Five years ago today, I was driving to Mass General Hospital with my parents. This plan had been in the works for over a month. I was going to have a full thyroidectomy whereby my superman, Dr. Richard Hodin, would remove any cancerous lymph nodes that he found upon opening me up. I still remember sitting in the back seat and hugging a pillow while having some deep talks with the Universe.
While I would never wish cancer to enter any of your households – never, ever, ever
– my own personal experiences with it wound up teaching me one of the most valuable life lessons to be had. As we all know, crucial life lessons, or as my dad likes to call them, takeaways, tend to elevate our experience on this planet, maybe even carry us through the darkest of times.
This particular takeaway changed my life forever.
I GOT GRATEFUL, FAST.
I became grateful for my blunt and strong as hell sister, who picked me up off my bathroom floor after I was told over the phone that I may have lymphoma. Meg’s response, “So what? You’ll beat it.” She then handed me my daughter, Emerson, who was only two and a half at the time.
“She’s your reason,” she said, not mincing words as she referred to my baby girl. “Now get up.”
Thank you for giving me strength, Meagan.
I became grateful to my father who somehow rallied the competitor inside of me. During our lymphoma scare, my parents never once left my side. On a two mile drive from Gee Ave to Granite Street, my dad said, “Lu, this is just one more big game. And all you have to do is score more than 30 points. You’ve done it before, you just need to do it again.”
Thank you for bringing out the champion in me, Dad.
I became even more grateful for my mother, the woman I caught crying in my kitchen, telling my father, “Timmy, why Lori? I just wish it was me.”
And that, my friends, was the turning point.
I had awoken. Gratitude felt like it had literally just washed over me. I knew then that I belonged to a Universe that blessed me with a mother who would fully embrace such overwhelming love and sacrifice. What more could I ask for?
From that moment on, I vowed to no longer feel sorry for myself. I didn’t want my Saint Nance to experience any pain. Not her.
Not my mom.
Thank you for raising me right, lady.
Shortly after that kitchen moment, thanks to my mother and the efforts of our family friends, Kate and Jack Andrews, I was connected to an elite doctor at Mass General. Through him, I received a diagnosis of papillary thyroid cancer. In short, this diagnosis was a long way off from lymphoma. I was told by my doctor that, on the wheel of cancer, I just received the best diagnosis possible. Due to my exhibiting symptoms, my medical team believed that I had been living with this for about ten years. I used this to explain EVERY bad choice I had made during this time.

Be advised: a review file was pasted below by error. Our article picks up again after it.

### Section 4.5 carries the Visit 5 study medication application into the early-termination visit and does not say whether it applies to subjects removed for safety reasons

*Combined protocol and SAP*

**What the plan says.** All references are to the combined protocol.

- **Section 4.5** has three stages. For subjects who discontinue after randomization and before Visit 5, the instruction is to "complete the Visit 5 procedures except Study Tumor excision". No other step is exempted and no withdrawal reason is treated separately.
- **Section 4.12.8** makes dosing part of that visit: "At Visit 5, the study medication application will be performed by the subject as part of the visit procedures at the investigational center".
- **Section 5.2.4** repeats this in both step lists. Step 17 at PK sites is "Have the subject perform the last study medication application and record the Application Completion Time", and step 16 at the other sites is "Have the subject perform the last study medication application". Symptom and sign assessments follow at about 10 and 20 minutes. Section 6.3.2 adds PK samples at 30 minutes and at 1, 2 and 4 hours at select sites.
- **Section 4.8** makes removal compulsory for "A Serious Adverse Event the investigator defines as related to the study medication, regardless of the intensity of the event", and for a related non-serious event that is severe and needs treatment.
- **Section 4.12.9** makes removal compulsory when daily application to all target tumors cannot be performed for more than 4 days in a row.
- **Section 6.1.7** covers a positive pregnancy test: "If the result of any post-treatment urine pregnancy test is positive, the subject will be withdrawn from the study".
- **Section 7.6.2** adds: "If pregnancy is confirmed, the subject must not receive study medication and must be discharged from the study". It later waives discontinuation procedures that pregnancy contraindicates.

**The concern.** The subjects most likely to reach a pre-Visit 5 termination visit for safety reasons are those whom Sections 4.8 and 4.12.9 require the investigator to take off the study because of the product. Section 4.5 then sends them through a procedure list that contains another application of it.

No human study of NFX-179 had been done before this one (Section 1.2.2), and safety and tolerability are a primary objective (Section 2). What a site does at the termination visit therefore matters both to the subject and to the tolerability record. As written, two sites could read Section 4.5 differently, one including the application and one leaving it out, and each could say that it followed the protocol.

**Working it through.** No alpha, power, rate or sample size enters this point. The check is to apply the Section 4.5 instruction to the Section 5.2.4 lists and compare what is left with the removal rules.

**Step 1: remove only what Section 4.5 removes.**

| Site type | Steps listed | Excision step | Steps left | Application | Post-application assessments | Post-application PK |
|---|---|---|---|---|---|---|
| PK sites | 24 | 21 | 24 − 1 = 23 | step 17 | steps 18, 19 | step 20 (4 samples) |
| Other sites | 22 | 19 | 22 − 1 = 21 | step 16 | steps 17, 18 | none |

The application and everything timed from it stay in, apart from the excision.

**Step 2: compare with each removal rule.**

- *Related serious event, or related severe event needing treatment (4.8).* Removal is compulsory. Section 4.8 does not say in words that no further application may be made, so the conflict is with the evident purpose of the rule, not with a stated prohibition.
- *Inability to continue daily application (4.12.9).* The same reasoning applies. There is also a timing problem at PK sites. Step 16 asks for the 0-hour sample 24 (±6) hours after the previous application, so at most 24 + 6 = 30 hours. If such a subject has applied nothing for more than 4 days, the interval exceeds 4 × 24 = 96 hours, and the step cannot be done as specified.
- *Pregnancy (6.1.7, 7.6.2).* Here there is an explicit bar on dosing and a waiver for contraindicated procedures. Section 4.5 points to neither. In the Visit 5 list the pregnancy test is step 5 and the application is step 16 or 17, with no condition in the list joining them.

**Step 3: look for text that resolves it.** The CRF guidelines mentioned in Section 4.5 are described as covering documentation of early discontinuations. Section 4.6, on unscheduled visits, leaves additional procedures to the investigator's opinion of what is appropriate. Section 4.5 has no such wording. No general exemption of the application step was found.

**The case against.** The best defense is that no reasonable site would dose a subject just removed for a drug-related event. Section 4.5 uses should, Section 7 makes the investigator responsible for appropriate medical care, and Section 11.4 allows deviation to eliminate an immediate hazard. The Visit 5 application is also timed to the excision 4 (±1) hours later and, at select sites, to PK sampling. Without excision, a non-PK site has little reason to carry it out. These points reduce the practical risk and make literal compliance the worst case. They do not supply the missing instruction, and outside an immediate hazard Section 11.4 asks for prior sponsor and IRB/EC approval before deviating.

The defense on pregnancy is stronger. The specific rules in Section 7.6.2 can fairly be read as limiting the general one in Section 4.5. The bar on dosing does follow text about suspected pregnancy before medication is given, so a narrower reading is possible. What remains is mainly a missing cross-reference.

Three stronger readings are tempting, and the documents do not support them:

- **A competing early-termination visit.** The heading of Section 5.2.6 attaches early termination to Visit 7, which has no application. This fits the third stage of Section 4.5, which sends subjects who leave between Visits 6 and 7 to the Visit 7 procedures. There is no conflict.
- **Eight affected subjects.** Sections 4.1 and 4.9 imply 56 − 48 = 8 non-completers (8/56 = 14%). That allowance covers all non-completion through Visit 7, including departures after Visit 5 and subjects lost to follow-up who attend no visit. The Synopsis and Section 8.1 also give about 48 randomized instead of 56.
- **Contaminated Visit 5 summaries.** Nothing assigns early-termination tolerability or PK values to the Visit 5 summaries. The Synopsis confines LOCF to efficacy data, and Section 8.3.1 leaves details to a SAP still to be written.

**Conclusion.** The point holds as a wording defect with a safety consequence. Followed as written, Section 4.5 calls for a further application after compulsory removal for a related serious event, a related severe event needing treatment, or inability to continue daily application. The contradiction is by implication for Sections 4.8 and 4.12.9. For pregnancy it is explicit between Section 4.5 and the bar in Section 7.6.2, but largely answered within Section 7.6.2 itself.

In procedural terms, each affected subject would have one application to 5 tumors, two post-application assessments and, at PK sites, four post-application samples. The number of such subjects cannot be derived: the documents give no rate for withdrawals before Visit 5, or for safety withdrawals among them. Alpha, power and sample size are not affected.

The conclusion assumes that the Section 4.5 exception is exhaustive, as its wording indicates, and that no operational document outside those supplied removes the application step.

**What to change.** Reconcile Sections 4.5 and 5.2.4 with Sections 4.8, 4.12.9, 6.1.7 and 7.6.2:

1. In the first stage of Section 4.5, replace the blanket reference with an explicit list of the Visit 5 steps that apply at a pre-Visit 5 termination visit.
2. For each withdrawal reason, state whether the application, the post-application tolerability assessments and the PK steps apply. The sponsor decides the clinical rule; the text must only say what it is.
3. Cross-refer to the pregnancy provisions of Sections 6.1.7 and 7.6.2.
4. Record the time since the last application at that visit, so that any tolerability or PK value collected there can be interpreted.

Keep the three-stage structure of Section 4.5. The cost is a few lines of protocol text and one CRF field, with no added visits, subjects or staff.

Thank you, humor.
Fast forward to February 27, 2014. My surgery was scheduled for three hours. Clearly, when it lasted an hour beyond that scheduled time, my people started to get nervous. That is until Superman himself, Dr. Hodin, entered the waiting room to let my family know that the surgery was complete. It had taken longer than he expected because he had to remove 31 cancerous lymph nodes surrounding my thyroid. 31…
Remember how many points I needed to score in this particular game?
Thank you, Universe, for having my back.
Since my surgery, I have started every single one of my days by expressing gratitude. Parts of my life, such as Brandon and our children, my nephews, my career, my home, my oceanside community, and my entire tribe of family and friends, only begin to tap into the infinite depth of possible things to be grateful for. And the more I am able to honor and express this gratitude, the more things I find myself having the opportunity to feel grateful for.
I have never gone public with this personal story. Until now. Why? Because of all of you. Because we are not alone. None of us. And each of us has a story to share and be heard…
A story to be grateful for.
Thank you, everyone, for listening.
Lori Sanborn was born in Gloucester and returned to live permanently in our seaside community six years ago. She has been a public educator for 12 years and is currently the Assistant Principal of Swampscott Middle School. Lori is most proud of her role as mother to her children, Emerson and Ryder.
4 thoughts on “Grateful in Glo, 01930”
Thank you for your heatwarming story of strength and love.
Lori, what an amazing, miracle-filled journey–and you’ve told it so well. I was moved to tears and immediately made a note to spend more time expressing gratitude for all I have been given. Thank you. I have added you to my prayer list, that all will continue to be well.
I love this story so much, it made my day. You are a powerful writer with an incredibly important message, so thank you for sharing it.
Thanks for sharing. Hopefully others can learn from your story and begin practicing Gratitude without such hard a lesson. Peace! 🙂